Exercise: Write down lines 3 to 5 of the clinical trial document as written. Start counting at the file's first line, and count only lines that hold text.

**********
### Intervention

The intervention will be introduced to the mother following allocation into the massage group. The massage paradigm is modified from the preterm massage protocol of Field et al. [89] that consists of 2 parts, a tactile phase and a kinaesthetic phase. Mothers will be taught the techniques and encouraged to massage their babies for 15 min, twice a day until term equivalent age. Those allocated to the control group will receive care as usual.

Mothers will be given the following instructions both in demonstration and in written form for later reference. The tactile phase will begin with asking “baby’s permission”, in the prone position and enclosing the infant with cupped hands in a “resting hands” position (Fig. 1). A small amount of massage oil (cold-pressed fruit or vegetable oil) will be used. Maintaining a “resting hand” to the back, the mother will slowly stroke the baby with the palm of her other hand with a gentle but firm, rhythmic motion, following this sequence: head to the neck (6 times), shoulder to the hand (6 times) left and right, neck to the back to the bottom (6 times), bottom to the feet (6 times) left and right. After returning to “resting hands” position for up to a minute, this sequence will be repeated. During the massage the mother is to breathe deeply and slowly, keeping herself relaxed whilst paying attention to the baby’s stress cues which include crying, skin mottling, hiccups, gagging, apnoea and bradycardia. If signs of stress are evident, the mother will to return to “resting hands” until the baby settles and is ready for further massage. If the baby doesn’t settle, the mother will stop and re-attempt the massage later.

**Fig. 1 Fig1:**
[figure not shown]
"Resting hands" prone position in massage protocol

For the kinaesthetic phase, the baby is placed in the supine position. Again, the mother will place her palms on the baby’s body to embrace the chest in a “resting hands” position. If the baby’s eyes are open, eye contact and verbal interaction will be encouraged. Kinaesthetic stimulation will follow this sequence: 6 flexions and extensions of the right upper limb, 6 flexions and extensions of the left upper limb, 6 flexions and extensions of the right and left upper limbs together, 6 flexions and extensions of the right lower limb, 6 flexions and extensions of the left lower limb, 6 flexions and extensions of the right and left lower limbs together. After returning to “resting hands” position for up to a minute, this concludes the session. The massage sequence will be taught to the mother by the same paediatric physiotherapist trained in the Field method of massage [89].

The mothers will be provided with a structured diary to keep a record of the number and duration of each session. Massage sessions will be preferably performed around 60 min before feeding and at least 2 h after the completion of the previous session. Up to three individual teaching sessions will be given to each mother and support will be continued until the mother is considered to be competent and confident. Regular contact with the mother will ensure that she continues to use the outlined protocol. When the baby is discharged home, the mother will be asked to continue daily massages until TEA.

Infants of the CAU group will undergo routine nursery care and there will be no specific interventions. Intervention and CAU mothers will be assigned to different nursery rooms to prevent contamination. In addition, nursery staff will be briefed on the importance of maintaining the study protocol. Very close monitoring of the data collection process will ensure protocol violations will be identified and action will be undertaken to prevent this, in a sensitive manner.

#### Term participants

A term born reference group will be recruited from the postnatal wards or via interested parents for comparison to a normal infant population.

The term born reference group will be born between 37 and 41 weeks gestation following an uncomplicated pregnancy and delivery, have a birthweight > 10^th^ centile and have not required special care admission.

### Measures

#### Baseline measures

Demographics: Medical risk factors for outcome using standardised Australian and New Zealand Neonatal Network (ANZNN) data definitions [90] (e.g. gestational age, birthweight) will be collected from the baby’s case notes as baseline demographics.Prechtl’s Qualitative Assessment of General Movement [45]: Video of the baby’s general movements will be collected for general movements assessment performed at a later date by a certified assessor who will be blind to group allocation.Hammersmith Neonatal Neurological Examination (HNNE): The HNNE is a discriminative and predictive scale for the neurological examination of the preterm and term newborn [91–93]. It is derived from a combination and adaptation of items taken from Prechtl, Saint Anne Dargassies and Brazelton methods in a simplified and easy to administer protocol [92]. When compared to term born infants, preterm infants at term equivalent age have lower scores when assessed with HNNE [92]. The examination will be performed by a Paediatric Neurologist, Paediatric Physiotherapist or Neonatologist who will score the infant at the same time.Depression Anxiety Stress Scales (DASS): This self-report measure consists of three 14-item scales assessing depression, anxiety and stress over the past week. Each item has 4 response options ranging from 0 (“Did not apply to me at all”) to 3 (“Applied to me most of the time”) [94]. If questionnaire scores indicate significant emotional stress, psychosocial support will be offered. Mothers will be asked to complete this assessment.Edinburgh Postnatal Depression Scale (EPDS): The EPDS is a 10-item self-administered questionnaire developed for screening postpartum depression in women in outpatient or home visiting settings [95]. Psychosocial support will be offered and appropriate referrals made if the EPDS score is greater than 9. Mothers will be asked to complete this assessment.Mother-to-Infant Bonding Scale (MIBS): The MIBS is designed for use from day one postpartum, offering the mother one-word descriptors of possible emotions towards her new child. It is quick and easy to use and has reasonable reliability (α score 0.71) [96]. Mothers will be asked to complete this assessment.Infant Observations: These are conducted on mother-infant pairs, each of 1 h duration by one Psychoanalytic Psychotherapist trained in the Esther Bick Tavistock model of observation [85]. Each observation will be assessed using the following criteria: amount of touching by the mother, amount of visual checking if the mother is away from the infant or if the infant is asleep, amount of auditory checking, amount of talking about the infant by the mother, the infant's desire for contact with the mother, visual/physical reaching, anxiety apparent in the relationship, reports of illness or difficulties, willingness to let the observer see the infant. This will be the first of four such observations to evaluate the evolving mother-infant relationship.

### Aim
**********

Mothers will be given the following instructions both in demonstration and in written form for later reference. The tactile phase will begin with asking “baby’s permission”, in the prone position and enclosing the infant with cupped hands in a “resting hands” position (Fig. 1). A small amount of massage oil (cold-pressed fruit or vegetable oil) will be used. Maintaining a “resting hand” to the back, the mother will slowly stroke the baby with the palm of her other hand with a gentle but firm, rhythmic motion, following this sequence: head to the neck (6 times), shoulder to the hand (6 times) left and right, neck to the back to the bottom (6 times), bottom to the feet (6 times) left and right. After returning to “resting hands” position for up to a minute, this sequence will be repeated. During the massage the mother is to breathe deeply and slowly, keeping herself relaxed whilst paying attention to the baby’s stress cues which include crying, skin mottling, hiccups, gagging, apnoea and bradycardia. If signs of stress are evident, the mother will to return to “resting hands” until the baby settles and is ready for further massage. If the baby doesn’t settle, the mother will stop and re-attempt the massage later.

**Fig. 1 Fig1:**
[figure not shown]